So, why are some cities scrapping their red light camera programs?
Chicago wants $300 million from the company it hired to photograph, ticket and follow drivers after it was revealed that executives bribed city officials for the contract, the Chicago Tribune is reporting.
Executives for Redflex paid over $2 million to city officials through a bag man for the $124 million contract from the city, which started in 2003. City officials are suing for roughly triple that amount, including penalties.
Redflex has been accused of handing out thousands of unnecessary tickets to motorists, including 13,000 in Chicago alone, according to the Tribune.
It’s the kind of disgraceful corruption that would have seen its perpetrators swinging from a tree in a more forthright age: an alleged $2 million bribery program that has already seen a Redflex consultant plead guilty to charges of delivering over $570,000 in cash and other bribes to Chicago’s former managing deputy commissioner of transportation. (Chicago Mayor Rahm Emmanuel, who was long, ahem, a tireless ally of Redflex before reluctantly ending the city contract with the firm when all the evidence on the issue because too obvious to be ignored any further, was re-elected in a runoff election recently.)
But the blood-soaked hands of Redflex, whose cameras often increase accidents at the intersections where they are making money for the company, have been putting money in other pockets outside Chicagoland.
There is more wacky traffic enforcement news coming out of Missouri this month than any other state. Last week, the Missouri attorney general began proceedings to shut down the ability of thirteen speed-trap-infested towns to generate excessive revenue from traffic tickets. Also last week, the cities of O’Fallon, Lake Saint Louis and St. Peters filed suit against St. Charles County saying its residents illegally voted for a ban on red light cameras. The suit actually admitted that the rationale was the potential loss of revenue rather than due to any safety concerns. Even better, the former mayor of St. Peters was convicted in 2006 of accepting cash kickbacks from a red light camera company. (For a truly astounding list of government officials who have been caught taking bribes from photo enforcement companies, go here.)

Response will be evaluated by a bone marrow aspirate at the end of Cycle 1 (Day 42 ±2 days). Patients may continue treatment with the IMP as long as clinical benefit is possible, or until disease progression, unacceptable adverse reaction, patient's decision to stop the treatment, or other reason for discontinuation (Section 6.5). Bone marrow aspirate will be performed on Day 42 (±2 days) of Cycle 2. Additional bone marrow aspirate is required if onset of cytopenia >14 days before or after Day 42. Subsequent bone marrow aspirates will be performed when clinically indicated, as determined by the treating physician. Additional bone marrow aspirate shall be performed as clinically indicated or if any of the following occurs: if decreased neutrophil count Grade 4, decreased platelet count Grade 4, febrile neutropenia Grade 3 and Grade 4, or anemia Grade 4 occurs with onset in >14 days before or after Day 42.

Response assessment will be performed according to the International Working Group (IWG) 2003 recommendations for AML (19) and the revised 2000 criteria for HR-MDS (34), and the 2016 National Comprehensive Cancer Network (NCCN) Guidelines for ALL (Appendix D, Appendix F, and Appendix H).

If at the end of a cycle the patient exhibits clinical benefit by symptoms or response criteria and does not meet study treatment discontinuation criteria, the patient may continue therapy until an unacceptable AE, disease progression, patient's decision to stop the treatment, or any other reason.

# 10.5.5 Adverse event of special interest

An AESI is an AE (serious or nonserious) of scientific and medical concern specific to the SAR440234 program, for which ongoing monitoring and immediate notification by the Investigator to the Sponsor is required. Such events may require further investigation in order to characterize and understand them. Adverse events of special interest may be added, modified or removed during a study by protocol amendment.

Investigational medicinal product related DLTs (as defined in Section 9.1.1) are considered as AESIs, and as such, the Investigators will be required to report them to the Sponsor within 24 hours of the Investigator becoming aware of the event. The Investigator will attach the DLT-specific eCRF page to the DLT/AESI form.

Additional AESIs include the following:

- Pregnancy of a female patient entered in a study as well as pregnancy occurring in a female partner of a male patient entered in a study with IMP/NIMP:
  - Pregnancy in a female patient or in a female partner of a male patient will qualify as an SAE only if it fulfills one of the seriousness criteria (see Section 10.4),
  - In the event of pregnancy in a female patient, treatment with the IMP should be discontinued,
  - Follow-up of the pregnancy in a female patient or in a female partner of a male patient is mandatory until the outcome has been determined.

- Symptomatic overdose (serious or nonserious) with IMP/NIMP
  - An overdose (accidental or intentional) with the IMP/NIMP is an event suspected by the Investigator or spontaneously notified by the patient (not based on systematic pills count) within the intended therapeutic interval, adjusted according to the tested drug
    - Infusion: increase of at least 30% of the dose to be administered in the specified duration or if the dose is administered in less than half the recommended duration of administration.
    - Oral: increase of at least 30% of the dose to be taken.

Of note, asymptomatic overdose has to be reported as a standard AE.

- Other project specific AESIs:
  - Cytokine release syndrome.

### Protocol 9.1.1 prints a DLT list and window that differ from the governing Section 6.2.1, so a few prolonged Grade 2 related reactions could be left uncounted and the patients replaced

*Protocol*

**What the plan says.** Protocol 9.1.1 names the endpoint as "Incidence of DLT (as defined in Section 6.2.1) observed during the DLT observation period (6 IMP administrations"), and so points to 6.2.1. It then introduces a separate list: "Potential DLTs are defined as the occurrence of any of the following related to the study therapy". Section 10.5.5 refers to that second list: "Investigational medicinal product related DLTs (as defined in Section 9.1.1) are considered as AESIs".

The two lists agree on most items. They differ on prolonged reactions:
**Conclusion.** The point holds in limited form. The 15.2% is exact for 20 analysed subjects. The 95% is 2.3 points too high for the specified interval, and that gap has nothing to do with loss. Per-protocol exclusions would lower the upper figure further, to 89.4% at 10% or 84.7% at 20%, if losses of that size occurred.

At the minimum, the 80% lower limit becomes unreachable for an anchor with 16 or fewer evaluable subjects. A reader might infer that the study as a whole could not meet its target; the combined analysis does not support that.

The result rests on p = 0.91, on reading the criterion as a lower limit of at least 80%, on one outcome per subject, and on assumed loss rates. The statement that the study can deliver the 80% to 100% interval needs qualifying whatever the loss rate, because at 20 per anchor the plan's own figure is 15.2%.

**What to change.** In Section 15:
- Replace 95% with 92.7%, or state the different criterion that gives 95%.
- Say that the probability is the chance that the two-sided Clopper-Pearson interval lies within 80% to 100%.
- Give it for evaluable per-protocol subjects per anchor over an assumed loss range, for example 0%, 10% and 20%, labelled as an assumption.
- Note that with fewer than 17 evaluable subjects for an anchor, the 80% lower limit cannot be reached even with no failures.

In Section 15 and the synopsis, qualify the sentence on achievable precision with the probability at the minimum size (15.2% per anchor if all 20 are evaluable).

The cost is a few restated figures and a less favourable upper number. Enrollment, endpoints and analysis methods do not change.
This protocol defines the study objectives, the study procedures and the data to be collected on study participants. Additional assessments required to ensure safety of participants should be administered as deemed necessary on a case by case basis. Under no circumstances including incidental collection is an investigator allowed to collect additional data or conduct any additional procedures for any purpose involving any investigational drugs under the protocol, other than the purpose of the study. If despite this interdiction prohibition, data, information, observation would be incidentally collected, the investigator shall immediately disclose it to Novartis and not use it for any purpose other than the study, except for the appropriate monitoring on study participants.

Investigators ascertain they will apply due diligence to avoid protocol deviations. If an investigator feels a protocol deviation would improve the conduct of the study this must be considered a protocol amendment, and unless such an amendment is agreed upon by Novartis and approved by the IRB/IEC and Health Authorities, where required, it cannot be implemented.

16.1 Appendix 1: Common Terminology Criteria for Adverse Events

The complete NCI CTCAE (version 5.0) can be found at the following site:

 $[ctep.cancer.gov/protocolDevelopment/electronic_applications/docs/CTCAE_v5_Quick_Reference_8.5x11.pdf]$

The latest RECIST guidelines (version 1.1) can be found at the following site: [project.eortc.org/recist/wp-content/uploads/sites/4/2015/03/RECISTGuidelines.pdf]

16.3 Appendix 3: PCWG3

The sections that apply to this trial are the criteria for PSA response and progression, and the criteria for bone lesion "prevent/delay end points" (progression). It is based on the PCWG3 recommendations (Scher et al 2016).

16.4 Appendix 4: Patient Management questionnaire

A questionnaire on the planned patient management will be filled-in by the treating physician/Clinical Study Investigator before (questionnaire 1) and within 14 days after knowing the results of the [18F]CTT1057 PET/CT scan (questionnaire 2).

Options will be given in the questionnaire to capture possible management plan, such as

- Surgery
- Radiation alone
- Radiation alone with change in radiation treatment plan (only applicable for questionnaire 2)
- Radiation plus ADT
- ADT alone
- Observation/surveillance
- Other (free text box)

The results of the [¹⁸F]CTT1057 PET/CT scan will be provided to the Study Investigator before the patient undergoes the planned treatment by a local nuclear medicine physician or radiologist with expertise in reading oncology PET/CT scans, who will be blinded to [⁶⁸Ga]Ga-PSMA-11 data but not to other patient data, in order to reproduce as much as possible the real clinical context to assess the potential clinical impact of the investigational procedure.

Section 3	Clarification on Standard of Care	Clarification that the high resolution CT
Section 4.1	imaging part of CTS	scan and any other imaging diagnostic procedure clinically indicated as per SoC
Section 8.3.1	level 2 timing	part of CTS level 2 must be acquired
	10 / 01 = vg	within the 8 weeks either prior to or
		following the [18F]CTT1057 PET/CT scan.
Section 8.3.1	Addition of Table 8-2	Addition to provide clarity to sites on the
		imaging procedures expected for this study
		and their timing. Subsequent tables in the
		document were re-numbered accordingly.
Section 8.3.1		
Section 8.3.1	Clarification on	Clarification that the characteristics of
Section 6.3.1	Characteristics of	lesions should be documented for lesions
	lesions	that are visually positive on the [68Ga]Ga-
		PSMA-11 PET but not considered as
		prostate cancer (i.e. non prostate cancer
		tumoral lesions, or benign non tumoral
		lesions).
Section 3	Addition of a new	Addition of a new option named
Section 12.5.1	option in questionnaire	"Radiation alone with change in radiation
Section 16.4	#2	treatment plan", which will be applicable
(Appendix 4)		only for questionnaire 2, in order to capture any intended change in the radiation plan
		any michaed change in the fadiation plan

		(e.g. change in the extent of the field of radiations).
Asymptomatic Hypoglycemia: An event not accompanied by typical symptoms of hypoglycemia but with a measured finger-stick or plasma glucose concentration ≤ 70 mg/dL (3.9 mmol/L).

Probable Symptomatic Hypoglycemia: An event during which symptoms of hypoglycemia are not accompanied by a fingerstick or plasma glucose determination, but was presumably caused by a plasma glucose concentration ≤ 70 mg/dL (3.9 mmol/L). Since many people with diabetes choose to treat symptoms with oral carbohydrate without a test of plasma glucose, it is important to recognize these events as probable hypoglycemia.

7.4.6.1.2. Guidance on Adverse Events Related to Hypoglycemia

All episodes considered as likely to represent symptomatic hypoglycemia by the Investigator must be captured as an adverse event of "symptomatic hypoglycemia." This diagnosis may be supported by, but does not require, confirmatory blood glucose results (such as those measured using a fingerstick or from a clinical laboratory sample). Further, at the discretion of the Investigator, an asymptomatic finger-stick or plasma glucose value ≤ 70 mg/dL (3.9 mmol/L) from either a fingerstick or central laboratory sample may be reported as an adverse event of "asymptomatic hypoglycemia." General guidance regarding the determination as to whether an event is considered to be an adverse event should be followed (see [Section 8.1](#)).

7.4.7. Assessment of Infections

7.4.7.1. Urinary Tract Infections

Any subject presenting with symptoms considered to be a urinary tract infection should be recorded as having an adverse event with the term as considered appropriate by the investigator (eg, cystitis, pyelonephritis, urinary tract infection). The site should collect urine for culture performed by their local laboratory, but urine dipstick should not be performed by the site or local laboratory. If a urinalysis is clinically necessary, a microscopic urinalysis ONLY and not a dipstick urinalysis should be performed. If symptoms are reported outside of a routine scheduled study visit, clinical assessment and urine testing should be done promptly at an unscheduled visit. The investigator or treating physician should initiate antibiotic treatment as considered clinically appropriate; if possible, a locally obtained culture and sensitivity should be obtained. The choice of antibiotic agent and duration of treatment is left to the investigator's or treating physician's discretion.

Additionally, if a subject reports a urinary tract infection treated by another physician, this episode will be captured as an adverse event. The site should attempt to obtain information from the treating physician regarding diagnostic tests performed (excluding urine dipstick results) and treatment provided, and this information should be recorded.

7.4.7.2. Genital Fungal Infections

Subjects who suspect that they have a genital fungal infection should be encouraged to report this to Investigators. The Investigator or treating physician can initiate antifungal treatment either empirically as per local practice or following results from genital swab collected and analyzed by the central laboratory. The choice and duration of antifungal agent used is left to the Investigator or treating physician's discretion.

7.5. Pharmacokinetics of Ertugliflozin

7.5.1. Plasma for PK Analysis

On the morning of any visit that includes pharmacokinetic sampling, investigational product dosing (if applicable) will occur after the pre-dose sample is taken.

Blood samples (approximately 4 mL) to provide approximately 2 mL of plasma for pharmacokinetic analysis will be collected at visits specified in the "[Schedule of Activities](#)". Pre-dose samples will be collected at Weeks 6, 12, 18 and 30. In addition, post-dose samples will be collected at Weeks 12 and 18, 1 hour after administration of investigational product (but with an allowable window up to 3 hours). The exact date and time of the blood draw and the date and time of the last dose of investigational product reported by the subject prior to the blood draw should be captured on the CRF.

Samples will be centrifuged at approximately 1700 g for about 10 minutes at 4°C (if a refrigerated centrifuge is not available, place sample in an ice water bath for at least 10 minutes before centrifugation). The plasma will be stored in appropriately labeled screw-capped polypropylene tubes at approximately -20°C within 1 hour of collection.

The big story is that the Missouri ACLU is going after the police department in the Kansas City suburb of Grain Valley for issuing tickets to motorists who tried to warn other drivers of speed-traps by flashing their headlights or high beams. My first thought was: wow, people really still do that?
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- Crown They need to put the EcoDiesel back in the Grand Cherokee. I have a 2018 and it has been the most reliable vehicle I ever owned. 69,000 miles and only needed tires, and regular oil and fuel filter changes.
- El scotto Y'all are overthinking this. Find some young hard-charging DA seeking the TV limelight to lock this kid up. Heck, have John Boehner come up from Cincy to help the young DA get his political career going. Better yet, have the young DA spin this as hard as he or she can; I'm the candidate for Law and Order, I defied our go-easy office and leadership to get this identified criminal locked up. Oh this could be spun more than a hyper active kid's top.Now I'd do some consulting work for Little Kings Original Cream Ale and Skyline Chili.
- El scotto Pondering if he has a clean brandy snifter. Well but, ah, I mean the original Grand Wagoneer was fully loaded and had a V-8. The original Grand Wagoneer had an almost cult-like following with a certain type of woman. Attractive, educated high earning women; or those that put on the appearances of being that way.Our esteemed HerR DOKtor Perfessor again shows how ignorant he is of the American market. What he deems "bread-vans on stilts" are highly coveted by significant others that are also highly coveted. The new Grand Cherokee with the new well engineered V-6 will sell as well as the ones from the 80s some of us get wistful over. The only real question will be: LL Bean or Orvis edition?
- El scotto Well, I've had cats that are smarted than a great many members of congress. I rather doubt that any of the congresspeople Matt named are engineers, finance people or project managers. Ya know, professionals you call in to get a job done.Today is Wednesday, this will be out of the 36 hour news cycle by Friday. Oh it might get mentioned again on OCT 6. Unless there are cute animals to put on TV that day.
- El scotto Oh My Good Lord Yes! Gents, this is a Caddy that carries on the soul of Caddy. Loud, brash, and apologetically American. Also large and in charge and one of GM's best evah engines. What used to be a flash roll is now bottle service.Can't deal with that reality? There are plenty of excellent SUVs/CUVs on the market. I'm a former Escape owner. The Escape was a sensible lil CUV, this Caddy is just way over the top.Canyon carver? Not a chance, this is based on a Silverado frame. Easy to park? Toss the valet the keys. Will some of the other high-end SUVs have better "soft touch" materials that make car journalist get tingly all over? Of course.This Caddy is designed to eat up huge and I mean huge amounts of American interstate miles. Four people and their luggage? Easily.